Sunday, June 2, 2024

Non-Russian Nations with Autonomous Republic More Likely than Those without to Develop Political Consciousness and Oppose Moscow’s War in Ukraine, Dolgan Writer Says

Paul Goble

            Staunton, May 30 – Kseniya Bolshevakova, a Dolgan writer now living in the US, says that non-Russian nations that still have a republic are more likely than those without it to develop a political consciousness and form within themselves groups that oppose Moscow’s war in Ukraine.

            The reason for that is simple, she says. Nations with such autonomies are larger and have more opportunities to interact and think about larger political issues beyond their immediate needs. Smaller ones, like her 8,000 Dolgans, who lack such advantages, seldom do (

            As a result, most Dolgans simply go along with the authorities and passively support actions like Putin’s war in Ukraine. Only a few like herself who have their native homelands become conscious of their nation as a collective thing and focus on issues that are likely to affect its ability to survive.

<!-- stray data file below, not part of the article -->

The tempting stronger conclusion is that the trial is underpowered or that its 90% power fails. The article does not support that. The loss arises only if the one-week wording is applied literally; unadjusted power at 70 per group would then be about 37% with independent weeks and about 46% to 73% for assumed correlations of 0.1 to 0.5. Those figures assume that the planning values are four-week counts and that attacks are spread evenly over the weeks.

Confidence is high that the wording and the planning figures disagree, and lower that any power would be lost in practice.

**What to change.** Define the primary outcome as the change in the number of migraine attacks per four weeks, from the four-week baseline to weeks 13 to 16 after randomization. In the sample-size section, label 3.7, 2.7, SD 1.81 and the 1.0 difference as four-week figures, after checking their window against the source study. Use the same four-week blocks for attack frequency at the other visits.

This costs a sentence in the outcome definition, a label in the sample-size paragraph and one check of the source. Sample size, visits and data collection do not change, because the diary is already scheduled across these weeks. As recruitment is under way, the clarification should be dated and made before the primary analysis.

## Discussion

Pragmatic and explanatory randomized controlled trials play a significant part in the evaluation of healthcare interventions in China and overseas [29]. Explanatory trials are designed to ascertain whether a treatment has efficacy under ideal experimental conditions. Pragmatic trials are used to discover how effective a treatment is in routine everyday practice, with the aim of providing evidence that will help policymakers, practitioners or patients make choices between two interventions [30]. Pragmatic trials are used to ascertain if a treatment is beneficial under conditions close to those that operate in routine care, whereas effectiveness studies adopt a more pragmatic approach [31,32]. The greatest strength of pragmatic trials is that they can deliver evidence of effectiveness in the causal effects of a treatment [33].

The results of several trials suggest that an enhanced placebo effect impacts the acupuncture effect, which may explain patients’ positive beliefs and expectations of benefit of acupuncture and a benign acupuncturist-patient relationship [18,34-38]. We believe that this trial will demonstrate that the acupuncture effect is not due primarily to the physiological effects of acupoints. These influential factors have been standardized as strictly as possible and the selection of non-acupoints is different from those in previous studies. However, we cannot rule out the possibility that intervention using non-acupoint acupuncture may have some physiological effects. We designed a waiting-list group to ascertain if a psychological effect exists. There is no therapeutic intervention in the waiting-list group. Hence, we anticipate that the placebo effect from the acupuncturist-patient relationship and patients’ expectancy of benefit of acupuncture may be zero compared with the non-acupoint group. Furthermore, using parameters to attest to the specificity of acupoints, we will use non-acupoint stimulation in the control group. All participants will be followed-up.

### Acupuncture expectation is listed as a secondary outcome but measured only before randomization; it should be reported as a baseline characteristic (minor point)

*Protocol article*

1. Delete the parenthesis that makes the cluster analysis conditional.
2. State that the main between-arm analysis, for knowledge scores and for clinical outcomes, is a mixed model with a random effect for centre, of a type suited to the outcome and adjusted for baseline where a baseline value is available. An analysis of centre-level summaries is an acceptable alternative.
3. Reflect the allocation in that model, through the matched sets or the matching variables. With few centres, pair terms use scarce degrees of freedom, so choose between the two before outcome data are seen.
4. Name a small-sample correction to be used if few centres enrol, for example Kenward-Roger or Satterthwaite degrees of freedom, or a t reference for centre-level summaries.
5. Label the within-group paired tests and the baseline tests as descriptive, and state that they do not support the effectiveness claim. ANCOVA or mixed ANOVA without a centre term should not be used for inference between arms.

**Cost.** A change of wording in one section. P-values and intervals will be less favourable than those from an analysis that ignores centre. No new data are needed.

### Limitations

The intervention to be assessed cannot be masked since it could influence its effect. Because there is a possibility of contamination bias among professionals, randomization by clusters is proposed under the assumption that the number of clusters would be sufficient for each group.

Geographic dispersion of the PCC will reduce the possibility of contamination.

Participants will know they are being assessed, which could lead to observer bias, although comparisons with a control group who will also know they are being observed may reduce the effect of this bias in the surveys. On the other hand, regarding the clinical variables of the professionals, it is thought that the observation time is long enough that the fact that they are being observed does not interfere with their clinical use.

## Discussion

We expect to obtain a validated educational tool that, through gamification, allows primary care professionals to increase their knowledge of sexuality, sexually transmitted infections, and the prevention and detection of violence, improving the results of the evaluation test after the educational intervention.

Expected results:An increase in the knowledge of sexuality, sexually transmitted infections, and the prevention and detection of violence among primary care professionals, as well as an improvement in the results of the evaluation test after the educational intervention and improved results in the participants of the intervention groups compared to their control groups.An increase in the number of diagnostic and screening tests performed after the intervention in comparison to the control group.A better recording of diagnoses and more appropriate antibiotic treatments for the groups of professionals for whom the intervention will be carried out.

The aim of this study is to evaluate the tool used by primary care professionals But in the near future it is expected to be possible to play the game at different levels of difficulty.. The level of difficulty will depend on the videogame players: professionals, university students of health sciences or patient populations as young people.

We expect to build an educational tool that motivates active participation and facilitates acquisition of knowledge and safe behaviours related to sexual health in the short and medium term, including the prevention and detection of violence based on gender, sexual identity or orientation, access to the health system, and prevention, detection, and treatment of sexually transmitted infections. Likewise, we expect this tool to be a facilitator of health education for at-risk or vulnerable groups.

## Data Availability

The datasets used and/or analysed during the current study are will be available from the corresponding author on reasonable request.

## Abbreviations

Unfortunately, Bolshakova says, the lack of such consciousness and focus on larger threats puts these nations, including the Dolgans, historically reindeer herders in the far north, on the road to assimilation first with the loss of native language and traditional way of life and then to complete absorption to the ethnic Russian community in the north and more generally.

            To counter that trend, she has become an ethnic activist in the emigration and now has written a new book And the Permafrost Melts (in Russian and Dolgan); but because internet connectivity is so bad in her homeland, she has issued it not online as one might expect but in 300 printed copies she is sending to libraries and schools there.

            A few passages from her book, however, have now been posted online at But these are intended for other minorities and those who care about them than at the Dolgans.

            Nonetheless, these excerpts are important because they highlight the way in which Moscow has vastly expanded its assimilationist policies under Putin and why the Kremlin is so interested in gelding and then destroying the non-Russian republics where opposition to itself is far more likely to arise.

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